- Title: Chemistry
- Author: Weike Wang
- Genre: Contemporary Fiction
- Structure: First-person linear narration
- First Line: “The boy asked the girl a question.”
Synopsis: Three years into her graduate studies at a demanding Boston university, the unnamed narrator of this nimbly wry, concise debut finds her one-time love for chemistry is more hypothesis than reality. She’s tormented by her failed research–and reminded of her delays by her peers, her advisor, and most of all by her Chinese parents, who have always expected nothing short of excellence from her throughout her life. But there’s another, nonscientific question looming: the marriage proposal from her devoted boyfriend, a fellow scientist, whose path through academia has been relatively free of obstacles, and with whom she can’t make a life before finding success on her own.
Eventually, the pressure mounts so high that she must leave everything she thought she knew about her future, and herself, behind. And for the first time, she’s confronted with a question she won’t find the answer to in a textbook: What do I really want? Over the next two years, this winningly flawed, disarmingly insightful heroine learns the formulas and equations for a different kind of chemistry–one in which the reactions can’t be quantified, measured, and analyzed; one that can be studied only in the mysterious language of the heart. Taking us deep inside her scattered, searching mind, here is a brilliant new literary voice that astutely juxtaposes the elegance of science, the anxieties of finding a place in the world, and the sacrifices made for love and family.
Looking at the title of this book, I wasn’t into it. I wasn’t sure what to expect. Honestly, I think the synopsis makes it sound dull, and it’s not. I ended up loving this book from the first page! I have nothing but high praises for this book (which, if you know my book review, is a big deal). So, let’s dive in!
- This book is magic. It’s a prose that reads like poetry, which, in my opinion, is one of the rarest forms of writing. This is what initially sucked me in. I am stunned that this is Wang’s first novel. It’s a complete masterpiece of work.
- There were so many “hit hard” moments, or moments where something said was so profound that I literally had stop and put down the book. This is definitely one of those books that you will want to read in a bookclub just to discuss the meaning and what other people got out of it. I can go into deep detail on the title alone.
- I laughed out loud during many points. The main character is so lovable and relatable. This isn’t “punch you in the gut” funny, but more of a sophisticated, subtle hilarity, which I tend to like a little better.
- I truly enjoyed learning about Chinese culture. I’ve learned bits and pieces here and there working with ESL students, as most of them have come from China in Tucson. However, it was incredibly interesting to read more about it.
- It is a fast read. It’s barely 200 pages and you can easily read it in a day. There are no chapters. The book has a fantastic flow to it. So much so that once you get started, you’re going to be challenged to find a stopping point.
This isn’t a bad thing (at least not to a nerd like me), but there is some entry-level chemistry talk in there. You’re not missing any of the main points if you can’t follow. I just want you to be forewarned that Wang wasn’t being coy when she titled it “Chemistry”.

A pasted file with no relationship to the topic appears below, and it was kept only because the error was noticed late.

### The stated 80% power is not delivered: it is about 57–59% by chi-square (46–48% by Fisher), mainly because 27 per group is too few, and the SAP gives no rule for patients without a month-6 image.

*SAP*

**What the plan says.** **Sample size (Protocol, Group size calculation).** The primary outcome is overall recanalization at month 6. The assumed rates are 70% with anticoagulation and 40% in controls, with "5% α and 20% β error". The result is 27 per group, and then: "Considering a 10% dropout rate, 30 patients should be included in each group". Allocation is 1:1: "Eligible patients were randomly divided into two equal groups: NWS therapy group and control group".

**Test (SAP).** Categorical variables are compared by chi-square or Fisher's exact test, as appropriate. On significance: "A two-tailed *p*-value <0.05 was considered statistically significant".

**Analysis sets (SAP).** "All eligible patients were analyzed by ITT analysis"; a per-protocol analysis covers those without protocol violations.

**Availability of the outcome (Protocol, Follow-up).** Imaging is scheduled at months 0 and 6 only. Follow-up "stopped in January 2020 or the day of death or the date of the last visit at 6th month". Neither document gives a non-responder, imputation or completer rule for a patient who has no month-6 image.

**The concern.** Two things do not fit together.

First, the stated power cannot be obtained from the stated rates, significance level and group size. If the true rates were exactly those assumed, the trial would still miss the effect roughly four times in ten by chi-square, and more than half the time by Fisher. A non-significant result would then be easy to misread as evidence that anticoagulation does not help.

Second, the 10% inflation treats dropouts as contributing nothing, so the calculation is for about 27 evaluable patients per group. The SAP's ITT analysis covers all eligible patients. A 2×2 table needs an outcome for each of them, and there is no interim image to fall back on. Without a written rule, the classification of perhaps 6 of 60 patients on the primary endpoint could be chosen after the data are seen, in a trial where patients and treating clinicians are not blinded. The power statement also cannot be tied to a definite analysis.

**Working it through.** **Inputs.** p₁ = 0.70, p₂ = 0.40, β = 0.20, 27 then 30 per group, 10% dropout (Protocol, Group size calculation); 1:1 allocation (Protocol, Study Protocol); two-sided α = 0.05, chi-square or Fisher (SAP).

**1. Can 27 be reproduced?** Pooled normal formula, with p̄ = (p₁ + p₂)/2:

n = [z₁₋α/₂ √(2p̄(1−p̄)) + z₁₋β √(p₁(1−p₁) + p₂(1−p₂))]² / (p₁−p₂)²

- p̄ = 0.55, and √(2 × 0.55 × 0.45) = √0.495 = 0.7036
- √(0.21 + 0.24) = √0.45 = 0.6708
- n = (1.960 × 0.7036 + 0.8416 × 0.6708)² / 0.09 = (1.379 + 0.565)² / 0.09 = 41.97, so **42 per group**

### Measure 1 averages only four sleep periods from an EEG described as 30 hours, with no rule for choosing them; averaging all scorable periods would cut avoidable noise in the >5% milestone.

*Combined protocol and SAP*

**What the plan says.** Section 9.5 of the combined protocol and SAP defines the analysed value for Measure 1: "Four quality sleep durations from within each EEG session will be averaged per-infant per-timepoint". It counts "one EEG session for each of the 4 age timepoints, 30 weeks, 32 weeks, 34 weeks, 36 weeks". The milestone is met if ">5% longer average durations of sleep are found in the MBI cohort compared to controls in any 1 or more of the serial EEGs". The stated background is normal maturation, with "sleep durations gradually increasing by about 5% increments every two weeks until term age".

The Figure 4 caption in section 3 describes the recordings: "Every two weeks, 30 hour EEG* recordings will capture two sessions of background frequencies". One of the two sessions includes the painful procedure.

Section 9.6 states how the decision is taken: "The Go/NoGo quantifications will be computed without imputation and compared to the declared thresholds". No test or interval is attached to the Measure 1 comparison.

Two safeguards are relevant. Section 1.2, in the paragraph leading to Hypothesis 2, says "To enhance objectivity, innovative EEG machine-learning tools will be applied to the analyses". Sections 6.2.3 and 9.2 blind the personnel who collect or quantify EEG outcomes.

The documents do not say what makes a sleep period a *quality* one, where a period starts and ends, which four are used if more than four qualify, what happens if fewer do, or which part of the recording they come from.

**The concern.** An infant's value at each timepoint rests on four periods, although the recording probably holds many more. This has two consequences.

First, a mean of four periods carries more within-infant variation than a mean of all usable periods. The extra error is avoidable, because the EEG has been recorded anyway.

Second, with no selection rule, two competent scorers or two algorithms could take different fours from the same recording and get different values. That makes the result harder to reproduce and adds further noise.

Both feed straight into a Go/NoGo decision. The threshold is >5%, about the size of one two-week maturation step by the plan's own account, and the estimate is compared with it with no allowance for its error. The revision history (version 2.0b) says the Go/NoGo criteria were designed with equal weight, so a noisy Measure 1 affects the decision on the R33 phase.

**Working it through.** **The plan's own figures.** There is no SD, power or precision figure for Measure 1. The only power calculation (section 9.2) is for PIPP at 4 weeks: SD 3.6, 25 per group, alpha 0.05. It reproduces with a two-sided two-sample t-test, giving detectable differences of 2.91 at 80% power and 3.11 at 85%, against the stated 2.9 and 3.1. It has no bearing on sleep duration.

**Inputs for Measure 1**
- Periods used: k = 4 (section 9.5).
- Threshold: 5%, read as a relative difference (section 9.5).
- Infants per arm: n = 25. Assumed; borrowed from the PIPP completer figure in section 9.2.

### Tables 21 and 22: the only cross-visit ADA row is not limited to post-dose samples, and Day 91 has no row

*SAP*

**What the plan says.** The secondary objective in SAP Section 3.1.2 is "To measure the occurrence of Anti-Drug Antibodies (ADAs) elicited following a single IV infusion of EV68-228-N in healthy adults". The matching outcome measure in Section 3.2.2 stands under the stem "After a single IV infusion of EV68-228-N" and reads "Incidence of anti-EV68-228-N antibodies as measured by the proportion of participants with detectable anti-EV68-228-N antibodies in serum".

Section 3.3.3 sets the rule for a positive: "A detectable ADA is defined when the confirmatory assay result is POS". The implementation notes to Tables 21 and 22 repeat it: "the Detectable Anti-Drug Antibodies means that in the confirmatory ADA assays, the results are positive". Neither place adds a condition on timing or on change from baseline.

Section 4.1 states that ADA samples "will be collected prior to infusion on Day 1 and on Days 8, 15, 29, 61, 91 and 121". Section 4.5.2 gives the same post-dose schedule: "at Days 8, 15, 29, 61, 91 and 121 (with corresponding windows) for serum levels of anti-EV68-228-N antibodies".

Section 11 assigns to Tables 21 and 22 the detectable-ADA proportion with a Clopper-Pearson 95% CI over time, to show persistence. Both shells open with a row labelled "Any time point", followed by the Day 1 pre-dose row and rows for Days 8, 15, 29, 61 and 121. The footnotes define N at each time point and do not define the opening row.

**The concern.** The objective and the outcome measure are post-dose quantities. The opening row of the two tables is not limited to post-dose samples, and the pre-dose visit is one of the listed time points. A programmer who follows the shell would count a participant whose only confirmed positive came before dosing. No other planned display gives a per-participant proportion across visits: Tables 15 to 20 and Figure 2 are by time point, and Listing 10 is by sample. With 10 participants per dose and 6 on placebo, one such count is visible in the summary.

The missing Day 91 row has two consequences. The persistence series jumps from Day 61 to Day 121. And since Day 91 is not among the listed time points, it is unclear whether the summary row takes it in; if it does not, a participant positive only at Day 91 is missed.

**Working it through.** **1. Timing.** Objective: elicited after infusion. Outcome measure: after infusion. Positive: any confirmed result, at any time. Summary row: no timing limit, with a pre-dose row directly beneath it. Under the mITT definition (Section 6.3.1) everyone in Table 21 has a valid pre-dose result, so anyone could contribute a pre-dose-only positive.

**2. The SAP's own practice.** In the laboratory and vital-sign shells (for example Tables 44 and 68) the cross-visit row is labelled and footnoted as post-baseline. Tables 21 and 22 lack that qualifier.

The great news is that there is one strong curse word in there and no other crude parts! Which means, I think this would be a great read for middle school/high school and beyond. So, any parents or teachers out there who looking for book, this is an amazing pick.
THE SWEET SPOTS
In this section, I cover some of my deeper, personal thoughts. Books are meant to make you think. I always think the best books are the ones that help you discover pieces of yourself.
- Did this book remind you of anything that has happened to you?: At one point during my undergraduate career, I was a science major. I completely and totally understand the notion of snapping under the pressure of the sciences. Some people can powerhouse through and, frankly, get fairly lucky. Others aren’t as resilient and the pressure wears down on them. I’d say I was in the latter category, so very relatable.
- Did this book give you any new ideas of yourself?: In a strange way, I feel like it gave me insight to how I function as a person. The way the main character spoke and her thought process felt similar to mine and I felt like I could see where she was going before she got there. It was interesting to watch unfold and it also showed me some areas that I can probably work on when I’m in that space.
- What lesson did you learn?: There are many Chinese proverbs spread throughout it, which I loved. There was one stand-out quote for me that is forever engrained in my mind: “You want to know how to get through life? Pay attention.” Honest is the best policy, when you’re ready to face the truth. Friends are the family we choose. It’s okay to come unhinged sometimes because the pieces may come back together better than before.
I’d give this an easy 5/5 stars. I absolutely think that this is a book everyone should read through at least once. This book is powerful, profound, and heartwarming. I mean that in the sincerest way and not as buzzwords on a back cover. I would say this is my favorite book so far of 2017.
GET YOUR COPY HERE!
I received Chemistry from the Book of the Month Club for June 2017. It was so great to receive personalized book recommendations at my doorstep! Honestly, I’m not sure if I would’ve picked up and experienced Woman No. 17 if it wasn’t for BOTM. You can join the club here for under $20 a month!
*Thank you Book of the Month Club for sponsoring this. All opinions are my own.